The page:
By Federico Segarra
Manila, 18 (EFE).- The recent assassination of a Philippine governor after an assault in broad daylight, in which eight other people died, has once again recalled the violence against politicians in one of the most dangerous countries in the world to practice this profession.
Roel Degamo, governor of the province of Negros Oriental is the first governor assassinated since 2007 in the Philippines, but it is already the 17th politician to die in the country so far in 2023.
His murder has shocked the country due to its violence and wide dissemination, appearing in a video published by various local media and social media that, recorded by security cameras, reflects what happened on Mar. 4.
At that time, Degamo was celebrating a charity day at his residence in the city of Pamplona, on the island of Negros, a day when it later seemed no coincidence that five of the six members of his security team did not show up to work.
At about 9:30am, shortly after the start of the event, surveillance cameras recorded how a group of people armed with assault equipment entered through the door of the residence, and one of them talked with a member of the governor’s entourage.
Suddenly, the armed man fired several shots at Degamo’s colleague, while the others riddled the citizens who were waiting their turn to see the governor, who was shot dead along with 8 other people. His aggressors fled after the scene in several cars.
The event shocked the public, in a country with one of the highest levels of violence against the political class in the world, even higher than those of the nations with the most murders in general, such as Mexico, Colombia, South Africa or Brazil, according to data collected by Frankfurt University Professor Peter Kreuzer.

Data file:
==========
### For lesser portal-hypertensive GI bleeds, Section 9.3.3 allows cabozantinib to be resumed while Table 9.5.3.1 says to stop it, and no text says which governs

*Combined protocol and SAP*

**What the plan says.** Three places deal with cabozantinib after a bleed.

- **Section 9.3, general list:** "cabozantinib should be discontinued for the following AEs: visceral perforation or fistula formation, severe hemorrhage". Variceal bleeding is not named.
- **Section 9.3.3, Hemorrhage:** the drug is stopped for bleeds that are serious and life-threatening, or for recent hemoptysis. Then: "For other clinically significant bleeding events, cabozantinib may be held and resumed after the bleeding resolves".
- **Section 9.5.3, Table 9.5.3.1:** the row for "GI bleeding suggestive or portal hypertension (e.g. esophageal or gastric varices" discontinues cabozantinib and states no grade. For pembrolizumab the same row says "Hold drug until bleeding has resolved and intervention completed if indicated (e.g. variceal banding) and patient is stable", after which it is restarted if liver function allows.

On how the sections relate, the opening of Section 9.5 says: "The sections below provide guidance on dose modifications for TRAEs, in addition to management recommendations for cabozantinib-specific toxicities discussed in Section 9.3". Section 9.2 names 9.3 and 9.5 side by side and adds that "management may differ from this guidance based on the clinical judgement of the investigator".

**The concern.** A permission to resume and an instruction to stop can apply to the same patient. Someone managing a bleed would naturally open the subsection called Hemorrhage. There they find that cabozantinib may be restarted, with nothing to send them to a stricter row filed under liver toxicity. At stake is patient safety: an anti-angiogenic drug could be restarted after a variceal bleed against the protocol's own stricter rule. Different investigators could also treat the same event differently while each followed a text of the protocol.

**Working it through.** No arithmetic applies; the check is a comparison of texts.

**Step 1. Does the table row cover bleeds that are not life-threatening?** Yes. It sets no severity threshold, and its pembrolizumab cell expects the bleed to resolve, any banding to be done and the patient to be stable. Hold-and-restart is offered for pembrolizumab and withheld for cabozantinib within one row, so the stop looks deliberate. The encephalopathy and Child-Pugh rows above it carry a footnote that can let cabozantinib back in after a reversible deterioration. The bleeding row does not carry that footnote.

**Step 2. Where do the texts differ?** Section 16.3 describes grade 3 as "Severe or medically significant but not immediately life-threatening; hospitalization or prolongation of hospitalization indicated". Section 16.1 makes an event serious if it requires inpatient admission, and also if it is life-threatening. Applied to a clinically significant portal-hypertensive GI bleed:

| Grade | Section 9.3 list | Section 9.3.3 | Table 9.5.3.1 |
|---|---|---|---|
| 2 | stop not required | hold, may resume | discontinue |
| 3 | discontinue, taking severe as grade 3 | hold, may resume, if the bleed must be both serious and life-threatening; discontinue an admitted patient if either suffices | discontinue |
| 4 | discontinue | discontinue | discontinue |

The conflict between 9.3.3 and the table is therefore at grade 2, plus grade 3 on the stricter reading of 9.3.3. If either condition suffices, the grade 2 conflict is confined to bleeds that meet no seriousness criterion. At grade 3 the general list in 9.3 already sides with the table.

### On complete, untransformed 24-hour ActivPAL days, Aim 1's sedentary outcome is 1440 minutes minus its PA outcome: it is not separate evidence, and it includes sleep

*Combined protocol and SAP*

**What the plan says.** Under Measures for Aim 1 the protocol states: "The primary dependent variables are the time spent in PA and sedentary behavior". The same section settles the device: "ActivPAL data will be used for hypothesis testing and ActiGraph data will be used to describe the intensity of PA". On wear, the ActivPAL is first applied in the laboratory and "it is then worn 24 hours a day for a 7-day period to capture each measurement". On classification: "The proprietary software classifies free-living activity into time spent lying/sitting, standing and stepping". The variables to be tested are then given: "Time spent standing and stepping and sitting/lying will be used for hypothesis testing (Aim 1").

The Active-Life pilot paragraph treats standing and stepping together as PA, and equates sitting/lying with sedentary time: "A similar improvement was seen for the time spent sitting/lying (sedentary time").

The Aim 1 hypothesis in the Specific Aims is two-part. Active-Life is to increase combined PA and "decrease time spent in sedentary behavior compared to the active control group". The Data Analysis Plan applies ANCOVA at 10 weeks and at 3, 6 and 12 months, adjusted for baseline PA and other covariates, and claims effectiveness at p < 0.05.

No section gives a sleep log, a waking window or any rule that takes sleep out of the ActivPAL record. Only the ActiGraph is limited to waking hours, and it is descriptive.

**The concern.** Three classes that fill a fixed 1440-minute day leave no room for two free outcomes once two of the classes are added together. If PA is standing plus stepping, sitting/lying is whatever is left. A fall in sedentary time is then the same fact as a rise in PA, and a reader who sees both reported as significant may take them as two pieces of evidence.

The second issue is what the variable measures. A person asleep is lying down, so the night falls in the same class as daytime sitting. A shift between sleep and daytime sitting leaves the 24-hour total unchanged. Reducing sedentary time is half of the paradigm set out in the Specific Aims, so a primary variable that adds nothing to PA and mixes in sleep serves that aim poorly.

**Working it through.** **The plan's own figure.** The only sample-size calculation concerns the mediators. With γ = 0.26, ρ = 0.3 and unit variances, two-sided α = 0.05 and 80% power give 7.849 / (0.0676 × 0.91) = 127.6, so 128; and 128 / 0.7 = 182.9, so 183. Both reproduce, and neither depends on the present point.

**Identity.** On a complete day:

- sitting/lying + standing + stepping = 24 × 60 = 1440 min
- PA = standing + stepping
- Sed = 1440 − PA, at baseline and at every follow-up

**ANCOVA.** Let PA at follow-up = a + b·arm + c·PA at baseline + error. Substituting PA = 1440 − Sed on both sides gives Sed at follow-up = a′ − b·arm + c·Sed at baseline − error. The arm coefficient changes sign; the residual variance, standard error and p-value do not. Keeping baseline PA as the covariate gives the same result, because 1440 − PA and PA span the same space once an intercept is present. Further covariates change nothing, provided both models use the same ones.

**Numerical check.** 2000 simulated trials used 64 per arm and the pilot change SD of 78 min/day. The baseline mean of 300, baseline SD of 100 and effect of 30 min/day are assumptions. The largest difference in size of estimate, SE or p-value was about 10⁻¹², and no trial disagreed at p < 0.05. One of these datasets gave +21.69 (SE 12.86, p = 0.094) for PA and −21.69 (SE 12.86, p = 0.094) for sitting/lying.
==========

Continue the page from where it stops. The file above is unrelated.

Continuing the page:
“The Philippines is one of the most dangerous countries in the world to do politics,” says Kreuzer to EFE, who published in 2021 an investigation – one of the most detailed that exists in this area – on violence against politicians in the country, where in In the past five years, an average of 120 politicians a year were assassinated.
A violence highly targeted at politicians that is out of tune with the general indices: while in Mexico or Colombia the general homicide rate was higher than 25 per 100,000 inhabitants in 2021, the Philippines registered 4.4 murders per 100,000, according to the latest available World Bank data.
However, that same year, 14 more politicians died violently in the Philippines, of 110 million inhabitants, than in Mexico of 126 million, according to data from Kreuzer and the Mexican consultancy Ettelekt.
Two of the main suspects in Degamo’s murder are the former governor of Negros Oriental Henry Teves and his brother Arnolfo Teves – accused by the prosecution of being behind other murders of politicians – after two of those detained during the investigation claimed to have been paid by one of the brothers to kill the governor.
Degamo’s murder is not the only recent one: two weeks earlier, on Feb. 19, the deputy mayor of Aparri, in Cagayan (north of the island of Luzon, where Manila is), was murdered along with four other people while traveling to the capital with a delegation of his team.
Again, the suspects are also political rivals competing for the same business, according to police.
“Struggles for power, for local businesses, for money and influence are behind the vast majority of assassinations against politicians,” a Filipino academic who prefers to remain anonymous told EFE.
The Philippines, where 80 percent of current governors belong to a political dynasty, is one of the countries in the world where clans perpetuate themselves in power more easily, accumulating great political and economic power for decades, according to a last year’s study by Ronald Mendoza, dean of Ateneo de Manila University.
“In the Philippines, feudalism reigns. Political dynasties do not want to lose power,” the academic said, adding that “when a member of a clan is killed, the retaliation is usually that the rest of the clan is eliminated entirely if possible.”
A violence between clans often related to each other that evokes mafia networks and undermines the already deteriorated democratic fabric of the Philippines in recent years. EFE